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Border Adjustment Tax
Karen House
April 21, 2017, 1:53 p.m.

When Donald Trump swept into office, it was a thunderous rebuke of the governmental status quo by the common folk of the United States. The Trump camp was a motley crew of people – black, white, Hispanic, Asian, men, and women, but on the whole they were the regular people who work a job and raise a family and are sick to death with “rulers” who think they know more than us. It was “We The People.”

It was the same kind of people that shocked the world in Britain by voting to leave the unwieldy bureaucracy-that-rules-from-afar called the European Union.

Donald Trump promised many things: To build a wall guarding our borders, to repeal and replace Obamacare, to stop uncontrolled immigration from countries that spawn terrorism, to make it financially feasible for corporations to bring their profits home to America, to simplify the tax code, and to tax imports.

After a brief, breathtaking dip, the U.S. stock market recovered and climbed to record heights in what has come to be called the “Trump Rally.” Business actually liked what Trump was saying. It renewed their confidence that maybe finally government would get off their back and let them do business.

There is just one part of President Trump’s financial plan with which Wall Street disagrees: The Border Adjustment Tax, or “BAT.”

The idea behind the BAT is to tax imports, thereby making it more financially feasible for American industry to build plants in America and hire Americans… if they want to sell their product to Americans. In other words, if you want to sell to us, you have to hire our people to work for you.

In recent weeks, as Pres. Trump and his advisers attempt to wade through the thick mud in the D.C. swamp, things have gotten bogged down. It is taking longer to get legislation passed, and many times, it is changed quite a bit when it finally does pass. And so, the broadcasters who cover Wall Street have been killing time, asking business people what they think of Mr. Trump’s economic plan and its chance of getting approved by Congress.

The CEO of Macy’s was heard saying this week that the Border Adjustment Tax is “dead on arrival.” And he seemed vehement that it must die. It would cost Americans jobs, he said.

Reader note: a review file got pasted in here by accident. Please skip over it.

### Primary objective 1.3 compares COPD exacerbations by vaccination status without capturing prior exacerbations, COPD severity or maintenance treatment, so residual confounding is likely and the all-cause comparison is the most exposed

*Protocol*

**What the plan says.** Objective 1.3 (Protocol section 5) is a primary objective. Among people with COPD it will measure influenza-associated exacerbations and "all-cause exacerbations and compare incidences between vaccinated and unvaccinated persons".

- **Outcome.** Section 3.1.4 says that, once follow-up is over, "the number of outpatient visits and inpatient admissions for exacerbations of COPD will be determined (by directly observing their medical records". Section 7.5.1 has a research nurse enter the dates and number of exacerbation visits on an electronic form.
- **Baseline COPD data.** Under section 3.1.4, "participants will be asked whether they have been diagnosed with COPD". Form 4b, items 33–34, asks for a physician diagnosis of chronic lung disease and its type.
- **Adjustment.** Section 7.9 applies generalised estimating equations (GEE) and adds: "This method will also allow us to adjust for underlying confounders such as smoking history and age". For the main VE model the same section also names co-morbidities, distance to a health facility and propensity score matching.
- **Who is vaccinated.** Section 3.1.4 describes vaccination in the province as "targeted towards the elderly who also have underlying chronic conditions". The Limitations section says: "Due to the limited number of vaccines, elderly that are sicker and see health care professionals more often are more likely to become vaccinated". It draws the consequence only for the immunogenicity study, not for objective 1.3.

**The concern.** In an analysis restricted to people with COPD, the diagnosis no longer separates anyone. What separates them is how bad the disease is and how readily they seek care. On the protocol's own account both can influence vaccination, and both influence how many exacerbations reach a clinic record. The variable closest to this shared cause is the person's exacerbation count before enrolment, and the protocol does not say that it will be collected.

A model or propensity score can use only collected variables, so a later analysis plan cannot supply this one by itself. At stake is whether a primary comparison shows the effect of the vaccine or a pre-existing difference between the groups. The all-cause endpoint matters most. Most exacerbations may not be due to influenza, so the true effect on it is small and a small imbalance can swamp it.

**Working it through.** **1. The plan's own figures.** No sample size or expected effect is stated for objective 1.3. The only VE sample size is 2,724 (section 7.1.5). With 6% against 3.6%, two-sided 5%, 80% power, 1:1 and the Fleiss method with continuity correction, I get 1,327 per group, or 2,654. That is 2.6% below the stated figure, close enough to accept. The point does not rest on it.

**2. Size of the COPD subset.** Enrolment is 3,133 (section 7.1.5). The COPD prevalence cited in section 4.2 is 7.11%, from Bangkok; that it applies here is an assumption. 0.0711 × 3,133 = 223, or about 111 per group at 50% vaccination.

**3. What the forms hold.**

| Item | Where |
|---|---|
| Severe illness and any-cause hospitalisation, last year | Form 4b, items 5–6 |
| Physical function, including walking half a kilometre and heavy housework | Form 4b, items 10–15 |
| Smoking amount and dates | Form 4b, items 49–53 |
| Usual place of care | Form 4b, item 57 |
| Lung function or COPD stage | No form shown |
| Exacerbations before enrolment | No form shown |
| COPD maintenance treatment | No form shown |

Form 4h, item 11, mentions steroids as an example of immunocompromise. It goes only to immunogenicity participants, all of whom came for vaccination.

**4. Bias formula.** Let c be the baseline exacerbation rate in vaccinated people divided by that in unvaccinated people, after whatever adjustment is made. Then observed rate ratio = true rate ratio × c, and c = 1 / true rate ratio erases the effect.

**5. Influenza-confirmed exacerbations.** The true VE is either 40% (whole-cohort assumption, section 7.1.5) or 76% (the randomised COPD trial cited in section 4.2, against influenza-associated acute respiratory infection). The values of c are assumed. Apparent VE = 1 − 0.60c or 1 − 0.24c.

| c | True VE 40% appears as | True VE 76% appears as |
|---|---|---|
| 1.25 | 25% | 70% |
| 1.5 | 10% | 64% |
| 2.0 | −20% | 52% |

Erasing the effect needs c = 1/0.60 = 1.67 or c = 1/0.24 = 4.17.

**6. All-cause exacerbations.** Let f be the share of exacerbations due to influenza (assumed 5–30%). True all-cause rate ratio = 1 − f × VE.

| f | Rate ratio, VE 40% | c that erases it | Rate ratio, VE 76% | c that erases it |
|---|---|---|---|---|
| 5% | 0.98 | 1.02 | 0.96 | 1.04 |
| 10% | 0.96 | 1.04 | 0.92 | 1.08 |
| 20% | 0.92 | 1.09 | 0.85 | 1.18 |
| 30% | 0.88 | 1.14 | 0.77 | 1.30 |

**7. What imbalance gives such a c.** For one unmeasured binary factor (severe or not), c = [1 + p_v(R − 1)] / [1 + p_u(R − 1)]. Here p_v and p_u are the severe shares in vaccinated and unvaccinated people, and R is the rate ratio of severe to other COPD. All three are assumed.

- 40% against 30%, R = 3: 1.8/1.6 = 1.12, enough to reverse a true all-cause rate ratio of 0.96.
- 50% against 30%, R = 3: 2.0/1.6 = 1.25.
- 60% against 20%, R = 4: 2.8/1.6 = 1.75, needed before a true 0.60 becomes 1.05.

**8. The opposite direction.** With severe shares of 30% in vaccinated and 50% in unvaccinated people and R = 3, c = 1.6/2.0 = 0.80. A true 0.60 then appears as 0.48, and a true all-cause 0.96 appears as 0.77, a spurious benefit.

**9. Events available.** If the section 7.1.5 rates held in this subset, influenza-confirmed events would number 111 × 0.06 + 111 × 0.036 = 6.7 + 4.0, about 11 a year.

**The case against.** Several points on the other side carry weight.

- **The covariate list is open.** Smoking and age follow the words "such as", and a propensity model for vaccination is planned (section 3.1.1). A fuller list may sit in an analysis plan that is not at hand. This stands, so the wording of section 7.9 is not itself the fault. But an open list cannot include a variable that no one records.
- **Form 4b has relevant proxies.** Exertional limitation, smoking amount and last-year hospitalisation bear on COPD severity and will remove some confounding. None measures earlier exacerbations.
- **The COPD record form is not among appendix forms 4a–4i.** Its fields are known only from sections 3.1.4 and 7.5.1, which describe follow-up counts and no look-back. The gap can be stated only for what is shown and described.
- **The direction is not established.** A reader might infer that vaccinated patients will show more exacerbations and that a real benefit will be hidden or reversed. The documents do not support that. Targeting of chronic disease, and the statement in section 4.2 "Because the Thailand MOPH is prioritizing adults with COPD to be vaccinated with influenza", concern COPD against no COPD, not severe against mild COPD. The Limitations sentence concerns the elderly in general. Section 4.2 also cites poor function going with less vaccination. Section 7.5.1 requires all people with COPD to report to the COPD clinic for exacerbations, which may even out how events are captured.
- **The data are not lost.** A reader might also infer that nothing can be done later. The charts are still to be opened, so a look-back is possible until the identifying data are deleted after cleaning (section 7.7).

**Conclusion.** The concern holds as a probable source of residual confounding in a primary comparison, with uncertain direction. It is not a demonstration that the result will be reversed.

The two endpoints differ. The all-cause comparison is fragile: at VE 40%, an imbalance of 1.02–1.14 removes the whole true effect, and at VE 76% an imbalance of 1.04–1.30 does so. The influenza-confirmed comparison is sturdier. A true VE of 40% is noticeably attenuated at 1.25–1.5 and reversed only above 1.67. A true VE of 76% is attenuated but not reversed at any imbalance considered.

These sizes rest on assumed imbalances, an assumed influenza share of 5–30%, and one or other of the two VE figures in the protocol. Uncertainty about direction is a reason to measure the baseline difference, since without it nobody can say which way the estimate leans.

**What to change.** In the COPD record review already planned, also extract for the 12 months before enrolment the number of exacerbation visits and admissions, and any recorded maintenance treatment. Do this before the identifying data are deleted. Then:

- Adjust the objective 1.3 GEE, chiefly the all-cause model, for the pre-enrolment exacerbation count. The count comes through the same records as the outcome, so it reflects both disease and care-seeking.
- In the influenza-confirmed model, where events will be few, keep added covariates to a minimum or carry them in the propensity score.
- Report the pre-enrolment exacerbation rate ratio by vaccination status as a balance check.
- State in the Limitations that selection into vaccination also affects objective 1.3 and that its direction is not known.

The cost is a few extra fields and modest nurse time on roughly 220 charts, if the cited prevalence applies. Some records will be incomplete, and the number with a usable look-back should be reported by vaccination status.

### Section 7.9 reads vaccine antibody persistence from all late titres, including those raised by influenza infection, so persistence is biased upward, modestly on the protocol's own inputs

Other business people have expressed similar sentiments.

These people are either in retail sales (like Macy’s) or run a business dependent on cheap foreign labor to jack up profits. They love making cheap products in Third World countries for a pittance. They love selling their cheap products for much more than they’re worth to the American consumer. And they love hiring our sons and daughters for minimum wage to work in their stores. But they are bleeding this country dry.

The average American in the fifties could get a factory job and easily raise a family and pay for a house on one income. Think of that – one income. There was someone at home to raise the children. Nowadays, it takes two incomes to accomplish that, usually working at a fast food place or selling cable TV subscriptions.

The people in suits that we see on TV – in New York or Davos – simply don’t get it. They are completely out of touch with the average man or woman struggling to raise a family in the current financial climate. They don’t understand why Brits would want to leave Europe. And they never have figured out why in the world Americans picked Donald Trump to lead them.

The suits that live in luxury on million-dollar incomes are well-satisfied that the United States should become a “service-oriented economy.” Service… to whom?

What happened to making things? Growing things? Being able to get all we need from other Americans? Selling to other countries?

Already, there are companies taking steps to build plants in the United States, in anticipation of the BAT. Some are even looking at Dunlap as a location for their plants and have mentioned the risk of an import tax as their motivation. The jobs they have been providing to people in Pakistan or the Philippines could be in the Sequatchie Valley next year. Our young people might not have to go over the mountain to find work. Maybe they will stay here to work and raise their families.

As you are reading this, there is someone somewhere in America scouring the Internet or an antique store, trying to find something “Made In The USA.” Most of you reading this have done that at one time or another. Things made in America have a heritage of being the best – sturdy, well-crafted, meant to last a lifetime. And they have almost disappeared.

Perhaps Pres. Trump will stick to the plan that got him elected. Perhaps our Congressmen will understand why we elected him president. Perhaps our leaders (I know, vain thought) will begin to do what’s best for Americans, rather than what benefits a select few.

Let our Border Adjustment Tax be put in place… and leave the rest to us.